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from issue no. 09 - 2009

20 YEARS LATER. From the collapse of the Wall to the global crisis

Successor of the successor of Peter

by Gianni Valente

Marx during a priestly ordination in the Freising Cathedral in June 2009 [© Katharina Ebel/KNA-Bild]

Marx during a priestly ordination in the Freising Cathedral in June 2009 [© Katharina Ebel/KNA-Bild]

“You have been waiting for Marx for forty years. Now he’s here, and he’s a Catholic priest”. So the young Reinhard liked to start his speeches when he happened to cross the Iron Curtain on his trips in the Länder of the former GDR before the Wall collapsed. The current archbishop of Munich and Freising – 56 years old, a sunny and outgoing native of Westphalia – has always played with the name that links him to the maître à penser of communism. After his doctorate in theology at Münster, after years as a priest and then as auxiliary bishop of his native diocese of Paderborn, his appointment to the episcopal see of Trier – the birthplace of the bearded 19th century philosopher – seemed a joke of providence to everybody. And an ecclesial seal on the media skills of the neosozial monsignor gained in the field through his innate propensity for dealing with social issues and the problems of the world of work. In 2008 he published a summa of his socio-economic analysis of globalization, titled, would you believe it, Das kapital. A few months earlier, on 30 November 2007, he had already been promoted to the “cardinal” see of Bavaria, which from 1977 to 1981 was entrusted by Pope Paul VI to Joseph Ratzinger.
“I am the successor of the successor of Peter”, Reinhard Marx jokes. But his “Christian critique of market reason”(as the subtitle of the Italian version of his Das Kapital puts it) is pretty serious.
According to the bishop, over the last two decades free market globalization and the usurocracy of speculators have dealt lethal blows to that market social economy which, with its checks and safeguards – a guaranteed minimum wage through collective agreements, substantial and widespread welfare, safety nets for the unemployed and disadvantaged groups – seemed to have disproved the Marxian prophecies of the inevitable U-turning of the capitalist model of economic development. So, after the historical demise of communism, the very processes of concentration of immense wealth, the widespread sense of alienation produced by general job insecurity, the emergence of new financial oligarchies and the gradual erosion of the middle classes have offered the philosopher of Trier the opportunity for a posthumous paradoxical revenge. “We all stand on the shoulders of Marx. In his analysis of the 19th century there are incontrovertible points”, the bishop acknowledged in an interview with Der Spiegel, just over a year ago.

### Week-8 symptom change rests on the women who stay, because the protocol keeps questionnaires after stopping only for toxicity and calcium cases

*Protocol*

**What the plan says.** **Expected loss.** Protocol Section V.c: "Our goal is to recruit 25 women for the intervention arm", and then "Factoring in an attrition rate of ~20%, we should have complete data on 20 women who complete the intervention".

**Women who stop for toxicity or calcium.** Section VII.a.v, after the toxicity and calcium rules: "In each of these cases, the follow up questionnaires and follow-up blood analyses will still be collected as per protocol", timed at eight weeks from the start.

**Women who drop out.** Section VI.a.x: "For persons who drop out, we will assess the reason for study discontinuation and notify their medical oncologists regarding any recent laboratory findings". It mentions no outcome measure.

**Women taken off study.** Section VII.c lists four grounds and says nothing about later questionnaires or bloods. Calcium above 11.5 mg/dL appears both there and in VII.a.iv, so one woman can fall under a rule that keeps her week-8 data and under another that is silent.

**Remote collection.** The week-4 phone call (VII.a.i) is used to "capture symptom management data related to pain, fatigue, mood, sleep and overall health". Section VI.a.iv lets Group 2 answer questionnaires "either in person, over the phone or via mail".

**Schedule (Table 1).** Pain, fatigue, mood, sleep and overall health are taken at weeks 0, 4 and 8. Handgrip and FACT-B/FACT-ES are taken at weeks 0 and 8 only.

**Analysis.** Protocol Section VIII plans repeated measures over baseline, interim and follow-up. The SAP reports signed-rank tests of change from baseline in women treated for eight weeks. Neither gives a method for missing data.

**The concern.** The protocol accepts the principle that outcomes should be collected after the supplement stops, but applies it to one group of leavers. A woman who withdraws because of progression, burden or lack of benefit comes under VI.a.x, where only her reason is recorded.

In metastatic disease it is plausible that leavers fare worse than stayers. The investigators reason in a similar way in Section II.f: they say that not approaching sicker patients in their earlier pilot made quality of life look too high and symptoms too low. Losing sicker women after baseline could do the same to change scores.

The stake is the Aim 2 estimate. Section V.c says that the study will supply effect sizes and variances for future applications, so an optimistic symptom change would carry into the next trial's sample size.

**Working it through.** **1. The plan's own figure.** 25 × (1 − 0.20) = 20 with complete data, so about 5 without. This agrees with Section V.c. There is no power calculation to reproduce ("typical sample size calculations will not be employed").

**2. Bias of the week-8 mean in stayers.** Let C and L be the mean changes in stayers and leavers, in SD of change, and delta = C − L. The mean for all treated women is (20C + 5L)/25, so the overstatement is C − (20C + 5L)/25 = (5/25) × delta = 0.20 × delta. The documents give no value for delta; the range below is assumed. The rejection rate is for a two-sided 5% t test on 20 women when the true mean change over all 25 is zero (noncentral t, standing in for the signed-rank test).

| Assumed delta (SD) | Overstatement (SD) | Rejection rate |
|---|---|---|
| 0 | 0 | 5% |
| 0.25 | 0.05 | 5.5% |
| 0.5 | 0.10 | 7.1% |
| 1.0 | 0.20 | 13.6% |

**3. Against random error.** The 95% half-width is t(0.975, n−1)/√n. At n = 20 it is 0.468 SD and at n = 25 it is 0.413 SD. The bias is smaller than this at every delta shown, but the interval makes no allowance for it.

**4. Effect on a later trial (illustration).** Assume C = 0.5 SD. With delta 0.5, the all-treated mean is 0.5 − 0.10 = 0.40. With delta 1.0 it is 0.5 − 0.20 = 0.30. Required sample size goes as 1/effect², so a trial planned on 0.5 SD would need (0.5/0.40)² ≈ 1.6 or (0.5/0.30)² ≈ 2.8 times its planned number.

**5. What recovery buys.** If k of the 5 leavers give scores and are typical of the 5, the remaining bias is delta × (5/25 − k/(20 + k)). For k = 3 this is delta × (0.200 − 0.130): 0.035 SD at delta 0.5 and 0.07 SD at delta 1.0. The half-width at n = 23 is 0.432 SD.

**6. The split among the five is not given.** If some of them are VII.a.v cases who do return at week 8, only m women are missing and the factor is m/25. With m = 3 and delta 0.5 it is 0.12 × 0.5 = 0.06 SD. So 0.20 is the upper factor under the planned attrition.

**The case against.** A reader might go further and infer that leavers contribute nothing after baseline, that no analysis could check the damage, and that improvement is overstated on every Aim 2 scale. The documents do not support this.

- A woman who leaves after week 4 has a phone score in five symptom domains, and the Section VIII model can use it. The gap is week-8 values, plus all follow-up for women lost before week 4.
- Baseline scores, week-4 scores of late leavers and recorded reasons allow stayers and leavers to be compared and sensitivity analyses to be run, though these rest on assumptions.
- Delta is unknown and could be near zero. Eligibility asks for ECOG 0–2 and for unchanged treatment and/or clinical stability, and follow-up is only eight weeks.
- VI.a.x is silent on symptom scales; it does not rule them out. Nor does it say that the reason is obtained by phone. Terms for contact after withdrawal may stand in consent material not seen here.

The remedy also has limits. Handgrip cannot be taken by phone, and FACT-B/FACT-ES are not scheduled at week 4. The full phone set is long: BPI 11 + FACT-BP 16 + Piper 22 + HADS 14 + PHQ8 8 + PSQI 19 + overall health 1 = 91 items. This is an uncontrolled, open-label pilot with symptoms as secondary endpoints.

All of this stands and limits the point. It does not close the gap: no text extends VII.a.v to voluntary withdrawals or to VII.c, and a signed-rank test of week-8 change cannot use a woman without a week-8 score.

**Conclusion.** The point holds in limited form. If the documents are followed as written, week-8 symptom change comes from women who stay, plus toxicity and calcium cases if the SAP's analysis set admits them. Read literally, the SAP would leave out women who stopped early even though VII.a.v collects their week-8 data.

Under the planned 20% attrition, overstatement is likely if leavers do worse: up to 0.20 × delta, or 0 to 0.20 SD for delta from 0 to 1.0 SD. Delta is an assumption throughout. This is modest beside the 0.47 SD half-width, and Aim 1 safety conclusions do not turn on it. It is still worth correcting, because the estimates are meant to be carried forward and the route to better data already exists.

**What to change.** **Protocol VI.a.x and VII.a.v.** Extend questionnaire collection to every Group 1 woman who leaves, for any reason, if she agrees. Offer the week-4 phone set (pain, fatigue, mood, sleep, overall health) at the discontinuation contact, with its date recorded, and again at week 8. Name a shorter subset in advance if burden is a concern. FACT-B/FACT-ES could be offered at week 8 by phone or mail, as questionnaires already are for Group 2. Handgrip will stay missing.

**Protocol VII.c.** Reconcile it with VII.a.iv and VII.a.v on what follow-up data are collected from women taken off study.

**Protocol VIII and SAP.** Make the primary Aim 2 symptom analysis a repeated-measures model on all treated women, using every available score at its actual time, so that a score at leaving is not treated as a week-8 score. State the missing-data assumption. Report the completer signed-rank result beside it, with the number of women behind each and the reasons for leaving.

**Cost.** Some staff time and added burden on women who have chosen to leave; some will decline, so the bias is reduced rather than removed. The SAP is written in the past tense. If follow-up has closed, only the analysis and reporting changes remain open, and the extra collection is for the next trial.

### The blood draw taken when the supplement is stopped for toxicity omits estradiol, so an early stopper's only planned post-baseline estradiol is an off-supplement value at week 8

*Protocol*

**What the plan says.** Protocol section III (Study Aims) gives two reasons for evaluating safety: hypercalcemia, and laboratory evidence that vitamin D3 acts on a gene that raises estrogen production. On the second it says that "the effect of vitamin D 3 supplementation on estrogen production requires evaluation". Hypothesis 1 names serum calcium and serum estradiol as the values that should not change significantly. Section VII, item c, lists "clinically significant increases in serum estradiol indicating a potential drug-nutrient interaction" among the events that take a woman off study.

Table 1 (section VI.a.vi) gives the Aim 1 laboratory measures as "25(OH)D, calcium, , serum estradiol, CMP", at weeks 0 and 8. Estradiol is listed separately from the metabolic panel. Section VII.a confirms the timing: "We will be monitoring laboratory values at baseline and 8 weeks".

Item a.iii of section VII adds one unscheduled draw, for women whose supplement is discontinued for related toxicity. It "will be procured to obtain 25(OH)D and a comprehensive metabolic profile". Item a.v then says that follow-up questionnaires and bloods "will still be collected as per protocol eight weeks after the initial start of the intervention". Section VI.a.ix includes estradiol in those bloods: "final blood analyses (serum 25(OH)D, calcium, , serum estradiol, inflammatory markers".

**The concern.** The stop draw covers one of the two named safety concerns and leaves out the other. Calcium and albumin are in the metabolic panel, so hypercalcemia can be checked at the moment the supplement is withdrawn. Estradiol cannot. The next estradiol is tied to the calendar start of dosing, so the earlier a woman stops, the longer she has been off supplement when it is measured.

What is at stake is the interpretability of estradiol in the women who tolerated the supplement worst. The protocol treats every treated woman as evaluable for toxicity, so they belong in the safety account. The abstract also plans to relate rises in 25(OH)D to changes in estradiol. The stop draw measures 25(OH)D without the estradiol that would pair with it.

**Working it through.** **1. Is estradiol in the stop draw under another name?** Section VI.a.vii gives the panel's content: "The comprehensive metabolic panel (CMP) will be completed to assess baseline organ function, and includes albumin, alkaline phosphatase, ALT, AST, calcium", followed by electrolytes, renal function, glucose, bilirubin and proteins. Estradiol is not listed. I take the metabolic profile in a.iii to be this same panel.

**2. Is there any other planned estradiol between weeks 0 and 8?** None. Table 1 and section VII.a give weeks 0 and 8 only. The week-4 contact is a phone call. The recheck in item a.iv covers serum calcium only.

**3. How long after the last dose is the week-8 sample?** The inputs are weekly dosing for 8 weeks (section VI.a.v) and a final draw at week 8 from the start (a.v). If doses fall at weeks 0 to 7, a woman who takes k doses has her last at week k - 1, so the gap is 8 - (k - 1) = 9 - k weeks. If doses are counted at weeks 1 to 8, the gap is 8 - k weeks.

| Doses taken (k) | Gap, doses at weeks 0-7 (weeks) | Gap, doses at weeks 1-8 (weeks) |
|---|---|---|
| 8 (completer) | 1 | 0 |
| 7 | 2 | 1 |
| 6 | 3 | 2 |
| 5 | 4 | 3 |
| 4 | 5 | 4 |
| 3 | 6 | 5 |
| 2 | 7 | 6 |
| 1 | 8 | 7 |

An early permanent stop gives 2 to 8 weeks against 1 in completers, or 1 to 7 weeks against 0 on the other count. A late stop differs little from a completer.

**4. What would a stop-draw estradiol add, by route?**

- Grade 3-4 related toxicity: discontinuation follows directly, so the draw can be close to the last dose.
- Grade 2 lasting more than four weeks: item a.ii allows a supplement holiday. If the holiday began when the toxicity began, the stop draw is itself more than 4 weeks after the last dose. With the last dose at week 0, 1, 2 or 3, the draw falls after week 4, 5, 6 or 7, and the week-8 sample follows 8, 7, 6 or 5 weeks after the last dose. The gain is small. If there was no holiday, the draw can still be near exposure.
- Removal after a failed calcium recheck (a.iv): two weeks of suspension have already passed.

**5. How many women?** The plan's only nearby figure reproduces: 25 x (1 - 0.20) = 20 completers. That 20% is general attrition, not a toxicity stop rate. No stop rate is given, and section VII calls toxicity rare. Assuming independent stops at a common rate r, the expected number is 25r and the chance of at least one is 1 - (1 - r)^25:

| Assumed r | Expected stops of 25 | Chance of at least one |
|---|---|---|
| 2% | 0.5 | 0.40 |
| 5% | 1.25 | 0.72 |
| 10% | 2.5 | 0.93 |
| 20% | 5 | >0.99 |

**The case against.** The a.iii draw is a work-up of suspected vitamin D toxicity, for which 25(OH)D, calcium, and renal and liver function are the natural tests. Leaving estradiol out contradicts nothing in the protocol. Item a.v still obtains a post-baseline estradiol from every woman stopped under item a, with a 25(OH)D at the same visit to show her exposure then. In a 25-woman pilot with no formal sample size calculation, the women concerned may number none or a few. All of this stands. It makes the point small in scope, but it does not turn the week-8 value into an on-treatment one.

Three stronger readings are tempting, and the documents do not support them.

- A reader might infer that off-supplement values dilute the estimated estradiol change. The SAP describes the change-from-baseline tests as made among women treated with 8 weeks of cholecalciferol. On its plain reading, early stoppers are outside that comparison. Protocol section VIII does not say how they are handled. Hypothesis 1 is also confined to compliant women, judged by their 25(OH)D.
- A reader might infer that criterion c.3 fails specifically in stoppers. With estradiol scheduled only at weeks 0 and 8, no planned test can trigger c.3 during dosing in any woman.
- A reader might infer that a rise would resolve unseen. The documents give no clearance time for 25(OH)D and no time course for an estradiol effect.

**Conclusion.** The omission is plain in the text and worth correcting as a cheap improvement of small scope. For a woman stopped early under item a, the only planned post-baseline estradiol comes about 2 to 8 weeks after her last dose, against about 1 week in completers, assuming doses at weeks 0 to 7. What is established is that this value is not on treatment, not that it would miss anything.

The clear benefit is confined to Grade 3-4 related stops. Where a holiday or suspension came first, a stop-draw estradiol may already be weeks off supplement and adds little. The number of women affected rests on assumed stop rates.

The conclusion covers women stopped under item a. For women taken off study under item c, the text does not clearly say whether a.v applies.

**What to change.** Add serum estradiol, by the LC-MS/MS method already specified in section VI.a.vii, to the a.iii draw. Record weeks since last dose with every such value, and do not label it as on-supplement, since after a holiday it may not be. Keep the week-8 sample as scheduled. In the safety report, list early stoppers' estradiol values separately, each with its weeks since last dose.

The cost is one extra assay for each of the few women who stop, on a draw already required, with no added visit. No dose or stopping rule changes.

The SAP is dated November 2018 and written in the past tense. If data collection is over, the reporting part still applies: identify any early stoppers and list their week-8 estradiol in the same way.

In his book, Reinhard Marx describes with pastoral passion and unmoralizing concreteness the destabilizing effects produced by “turbo-capitalist” acceleration on the real experiences of a large part of the global population: the wane of the protection gained in trade union struggles, the erosion of the real value of wages, the gradual disappearance of the retail trade, the surreal enlargement of the gap separating a super-rich elite (“If in the late ’seventies, a US executive earned an average twenty-five times the wage of a worker, barely thirty years later it has risen to five hundred times”) and masses of former members of the middle class who have inexorably become “working poor”, people who “although they have a steady job, are living below the poverty line”. The root of these processes is precisely describable in Marxian terms. “In the context of the old conflict between labor and capital”, the archbishop of Munich and Freising declares, citing the sociologist Manuel Castells, “the increase in the speed of the exchange of information, goods and often services has shifted the balance in favor of capital... Capital is in essence global, work is usually local. In this way the possibilities for investors, speculators and the conjurors of finance increase, while those who can count only on the work of their hands are worsted”.
Faced with this state of affairs, some people have already reserved for the Church the role of sparring partner, guarantor of the “compassionate” nature of neo-capitalism: “Despite all the criticism turned on the Church”, Bishop Reinhard writes, an ironic take on the ideological artificiality of the operation, “‘moral rearmament’ is still expected of her, in the absence of other institutions. As if one could turn out morality as one turns out loaves. Or as if morality was the essence of Christianity, as if Jesus had been mainly concerned to cement our society together with morality. I just can’t find confirmation, browsing through our gospel, that that was his primary concern”.

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